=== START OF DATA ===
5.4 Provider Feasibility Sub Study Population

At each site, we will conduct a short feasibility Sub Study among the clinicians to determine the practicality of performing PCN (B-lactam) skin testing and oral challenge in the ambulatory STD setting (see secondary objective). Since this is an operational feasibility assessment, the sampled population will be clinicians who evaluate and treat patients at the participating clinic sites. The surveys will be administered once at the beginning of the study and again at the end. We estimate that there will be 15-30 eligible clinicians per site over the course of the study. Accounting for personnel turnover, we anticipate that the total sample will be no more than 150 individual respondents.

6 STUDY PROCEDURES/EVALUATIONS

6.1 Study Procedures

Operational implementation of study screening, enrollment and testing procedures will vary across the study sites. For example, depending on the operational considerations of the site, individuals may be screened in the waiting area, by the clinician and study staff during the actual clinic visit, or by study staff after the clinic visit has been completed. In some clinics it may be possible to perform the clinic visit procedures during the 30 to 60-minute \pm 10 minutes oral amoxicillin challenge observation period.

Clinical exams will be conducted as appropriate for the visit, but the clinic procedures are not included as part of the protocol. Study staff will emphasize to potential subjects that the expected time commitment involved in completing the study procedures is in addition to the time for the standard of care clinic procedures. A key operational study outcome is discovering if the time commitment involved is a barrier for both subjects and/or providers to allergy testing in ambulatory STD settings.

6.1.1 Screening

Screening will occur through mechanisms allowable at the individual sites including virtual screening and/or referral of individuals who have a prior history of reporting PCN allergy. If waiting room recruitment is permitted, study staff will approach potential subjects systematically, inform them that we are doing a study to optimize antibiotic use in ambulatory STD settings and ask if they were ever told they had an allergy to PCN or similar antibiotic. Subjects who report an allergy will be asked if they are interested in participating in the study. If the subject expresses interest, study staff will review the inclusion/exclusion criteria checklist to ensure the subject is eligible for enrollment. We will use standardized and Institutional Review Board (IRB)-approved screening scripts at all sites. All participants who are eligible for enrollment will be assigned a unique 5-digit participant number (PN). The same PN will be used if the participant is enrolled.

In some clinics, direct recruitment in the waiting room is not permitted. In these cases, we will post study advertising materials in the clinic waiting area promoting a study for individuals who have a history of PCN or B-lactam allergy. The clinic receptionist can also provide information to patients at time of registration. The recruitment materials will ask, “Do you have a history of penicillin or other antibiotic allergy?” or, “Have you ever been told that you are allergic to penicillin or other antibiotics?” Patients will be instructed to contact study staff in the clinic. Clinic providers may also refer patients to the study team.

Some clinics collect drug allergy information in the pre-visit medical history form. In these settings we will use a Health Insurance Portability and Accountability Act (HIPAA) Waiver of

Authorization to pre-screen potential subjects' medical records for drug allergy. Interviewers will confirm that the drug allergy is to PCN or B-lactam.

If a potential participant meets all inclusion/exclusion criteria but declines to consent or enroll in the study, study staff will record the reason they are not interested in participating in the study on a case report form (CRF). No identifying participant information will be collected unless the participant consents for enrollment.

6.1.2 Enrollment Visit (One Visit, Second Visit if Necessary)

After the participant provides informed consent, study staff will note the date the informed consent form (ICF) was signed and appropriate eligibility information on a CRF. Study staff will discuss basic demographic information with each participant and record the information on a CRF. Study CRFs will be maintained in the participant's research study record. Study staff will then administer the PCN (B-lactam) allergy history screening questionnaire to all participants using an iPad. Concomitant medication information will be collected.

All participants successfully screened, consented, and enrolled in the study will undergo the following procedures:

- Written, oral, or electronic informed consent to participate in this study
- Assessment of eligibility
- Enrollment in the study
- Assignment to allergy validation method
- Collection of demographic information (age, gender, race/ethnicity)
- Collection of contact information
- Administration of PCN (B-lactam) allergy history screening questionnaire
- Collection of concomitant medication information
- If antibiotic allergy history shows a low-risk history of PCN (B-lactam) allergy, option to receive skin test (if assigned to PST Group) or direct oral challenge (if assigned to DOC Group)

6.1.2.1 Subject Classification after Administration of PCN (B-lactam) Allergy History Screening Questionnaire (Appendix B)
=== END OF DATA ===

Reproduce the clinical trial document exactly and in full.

5.4 Provider Feasibility Sub Study Population

At each site, we will conduct a short feasibility Sub Study among the clinicians to determine the practicality of performing PCN (B-lactam) skin testing and oral challenge in the ambulatory STD setting (see secondary objective). Since this is an operational feasibility assessment, the sampled population will be clinicians who evaluate and treat patients at the participating clinic sites. The surveys will be administered once at the beginning of the study and again at the end. We estimate that there will be 15-30 eligible clinicians per site over the course of the study. Accounting for personnel turnover, we anticipate that the total sample will be no more than 150 individual respondents.

6 STUDY PROCEDURES/EVALUATIONS

6.1 Study Procedures

Operational implementation of study screening, enrollment and testing procedures will vary across the study sites. For example, depending on the operational considerations of the site, individuals may be screened in the waiting area, by the clinician and study staff during the actual clinic visit, or by study staff after the clinic visit has been completed. In some clinics it may be possible to perform the clinic visit procedures during the 30 to 60-minute \pm 10 minutes oral amoxicillin challenge observation period.

Clinical exams will be conducted as appropriate for the visit, but the clinic procedures are not included as part of the protocol. Study staff will emphasize to potential subjects that the expected time commitment involved in completing the study procedures is in addition to the time for the standard of care clinic procedures. A key operational study outcome is discovering if the time commitment involved is a barrier for both subjects and/or providers to allergy testing in ambulatory STD settings.

6.1.1 Screening

Screening will occur through mechanisms allowable at the individual sites including virtual screening and/or referral of individuals who have a prior history of reporting PCN allergy. If waiting room recruitment is permitted, study staff will approach potential subjects systematically, inform them that we are doing a study to optimize antibiotic use in ambulatory STD settings and ask if they were ever told they had an allergy to PCN or similar antibiotic. Subjects who report an allergy will be asked if they are interested in participating in the study. If the subject expresses interest, study staff will review the inclusion/exclusion criteria checklist to ensure the subject is eligible for enrollment. We will use standardized and Institutional Review Board (IRB)-approved screening scripts at all sites. All participants who are eligible for enrollment will be assigned a unique 5-digit participant number (PN). The same PN will be used if the participant is enrolled.

In some clinics, direct recruitment in the waiting room is not permitted. In these cases, we will post study advertising materials in the clinic waiting area promoting a study for individuals who have a history of PCN or B-lactam allergy. The clinic receptionist can also provide information to patients at time of registration. The recruitment materials will ask, “Do you have a history of penicillin or other antibiotic allergy?” or, “Have you ever been told that you are allergic to penicillin or other antibiotics?” Patients will be instructed to contact study staff in the clinic. Clinic providers may also refer patients to the study team.

Some clinics collect drug allergy information in the pre-visit medical history form. In these settings we will use a Health Insurance Portability and Accountability Act (HIPAA) Waiver of

Authorization to pre-screen potential subjects' medical records for drug allergy. Interviewers will confirm that the drug allergy is to PCN or B-lactam.

If a potential participant meets all inclusion/exclusion criteria but declines to consent or enroll in the study, study staff will record the reason they are not interested in participating in the study on a case report form (CRF). No identifying participant information will be collected unless the participant consents for enrollment.

6.1.2 Enrollment Visit (One Visit, Second Visit if Necessary)

After the participant provides informed consent, study staff will note the date the informed consent form (ICF) was signed and appropriate eligibility information on a CRF. Study staff will discuss basic demographic information with each participant and record the information on a CRF. Study CRFs will be maintained in the participant's research study record. Study staff will then administer the PCN (B-lactam) allergy history screening questionnaire to all participants using an iPad. Concomitant medication information will be collected.

All participants successfully screened, consented, and enrolled in the study will undergo the following procedures:

- Written, oral, or electronic informed consent to participate in this study
- Assessment of eligibility
- Enrollment in the study
- Assignment to allergy validation method
- Collection of demographic information (age, gender, race/ethnicity)
- Collection of contact information
- Administration of PCN (B-lactam) allergy history screening questionnaire
- Collection of concomitant medication information
- If antibiotic allergy history shows a low-risk history of PCN (B-lactam) allergy, option to receive skin test (if assigned to PST Group) or direct oral challenge (if assigned to DOC Group)

6.1.2.1 Subject Classification after Administration of PCN (B-lactam) Allergy History Screening Questionnaire (Appendix B)